“Over the next two to three days, the gas market will be waiting anxiously for indications of the level of LNG feed gas flows during the first week in July,” EBW Analytics Group said Monday. “If flows fall significantly from the 3.7-3.8 Bcf/d level that applied during much of June, the August contract could still retreat.”

What’s more, “even if feed gas flows in early July remain stable, natural gas cash market demand is likely to fall significantly heading into the July 4th holiday, limiting the upside potential this week.”

Bank of America Merrill Lynch (BofA) analysts said in a report Monday they see “some improvement in European gas prices on tightening balances in the coming months, though the upside is mostly to winter prices as inventories remain at seasonal record highs headed into their seasonal October peak.”

The BofA analysts also noted signs of a demand recovery in Europe, as countries gradually re-open economies. “The demand picture has improved very rapidly since countries started easing the lockdown in May and June. Looking at power demand growth in Europe, we see a very clear V-shaped recovery as we come out of the lockdown, and that means demand will continue to recover sequentially from here as we are still not fully out of lockdown in most European countries.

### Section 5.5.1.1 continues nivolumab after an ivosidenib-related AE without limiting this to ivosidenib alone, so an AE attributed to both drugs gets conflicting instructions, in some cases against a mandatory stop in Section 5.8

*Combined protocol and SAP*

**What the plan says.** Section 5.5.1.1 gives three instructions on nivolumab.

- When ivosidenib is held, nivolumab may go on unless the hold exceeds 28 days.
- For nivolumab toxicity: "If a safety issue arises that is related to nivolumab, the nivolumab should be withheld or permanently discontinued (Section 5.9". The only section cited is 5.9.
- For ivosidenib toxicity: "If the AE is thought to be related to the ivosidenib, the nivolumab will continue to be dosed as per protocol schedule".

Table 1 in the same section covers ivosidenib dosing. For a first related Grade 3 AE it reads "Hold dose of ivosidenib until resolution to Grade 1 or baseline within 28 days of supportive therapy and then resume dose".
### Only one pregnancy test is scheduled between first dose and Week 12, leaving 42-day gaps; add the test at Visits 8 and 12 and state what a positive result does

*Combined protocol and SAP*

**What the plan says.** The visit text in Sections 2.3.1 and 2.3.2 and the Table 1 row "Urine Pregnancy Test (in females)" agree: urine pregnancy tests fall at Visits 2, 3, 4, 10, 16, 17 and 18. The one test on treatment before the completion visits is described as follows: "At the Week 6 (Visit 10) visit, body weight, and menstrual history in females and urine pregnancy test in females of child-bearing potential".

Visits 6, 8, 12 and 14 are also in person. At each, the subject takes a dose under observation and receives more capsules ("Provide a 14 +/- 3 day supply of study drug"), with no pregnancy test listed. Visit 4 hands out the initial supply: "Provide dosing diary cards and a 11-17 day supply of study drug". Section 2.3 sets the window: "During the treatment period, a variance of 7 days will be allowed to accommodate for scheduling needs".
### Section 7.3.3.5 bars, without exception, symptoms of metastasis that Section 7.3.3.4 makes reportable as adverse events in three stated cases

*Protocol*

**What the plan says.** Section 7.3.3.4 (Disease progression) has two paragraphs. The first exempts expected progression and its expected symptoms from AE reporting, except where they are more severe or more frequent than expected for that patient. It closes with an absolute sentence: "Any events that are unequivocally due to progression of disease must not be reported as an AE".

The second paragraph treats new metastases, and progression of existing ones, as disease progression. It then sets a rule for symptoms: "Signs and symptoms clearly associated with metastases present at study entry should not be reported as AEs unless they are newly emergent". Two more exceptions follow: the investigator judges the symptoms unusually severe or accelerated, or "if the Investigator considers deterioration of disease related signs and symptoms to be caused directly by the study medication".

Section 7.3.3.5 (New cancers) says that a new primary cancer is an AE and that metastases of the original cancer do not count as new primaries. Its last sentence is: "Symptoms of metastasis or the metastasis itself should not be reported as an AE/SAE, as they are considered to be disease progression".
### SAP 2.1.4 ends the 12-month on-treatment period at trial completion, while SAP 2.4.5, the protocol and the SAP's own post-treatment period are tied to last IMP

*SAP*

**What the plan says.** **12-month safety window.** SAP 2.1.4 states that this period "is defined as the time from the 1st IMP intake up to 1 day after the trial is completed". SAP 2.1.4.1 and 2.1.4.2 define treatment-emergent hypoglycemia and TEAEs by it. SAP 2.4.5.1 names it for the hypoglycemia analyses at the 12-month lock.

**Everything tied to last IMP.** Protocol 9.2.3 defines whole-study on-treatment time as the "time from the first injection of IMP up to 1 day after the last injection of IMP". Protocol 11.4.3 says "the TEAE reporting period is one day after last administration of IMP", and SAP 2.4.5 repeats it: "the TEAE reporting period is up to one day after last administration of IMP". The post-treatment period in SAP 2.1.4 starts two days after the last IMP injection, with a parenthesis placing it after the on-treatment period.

“Inventory builds have been materially below the seasonal norm since mid-May, in stark contrast to March-April when builds were significantly above seasonal norms,” they added.

In the Lower 48, attention is bound to shift this week to the next U.S. Energy Information Administration (EIA) storage report on Thursday. Last week’s report, which showed an injection of 120 Bcf natural gas storage for the week ending June 19, sent gas prices tumbling. The build far exceeded analysts’ average expectations and raised concerns about a supply glut.

Early projections for this week’s report call for a double-digit build, with improving weather-driven demand and some modest LNG optimism forming. Bespoke estimated an injection of 75 Bcf for the week ended June 26.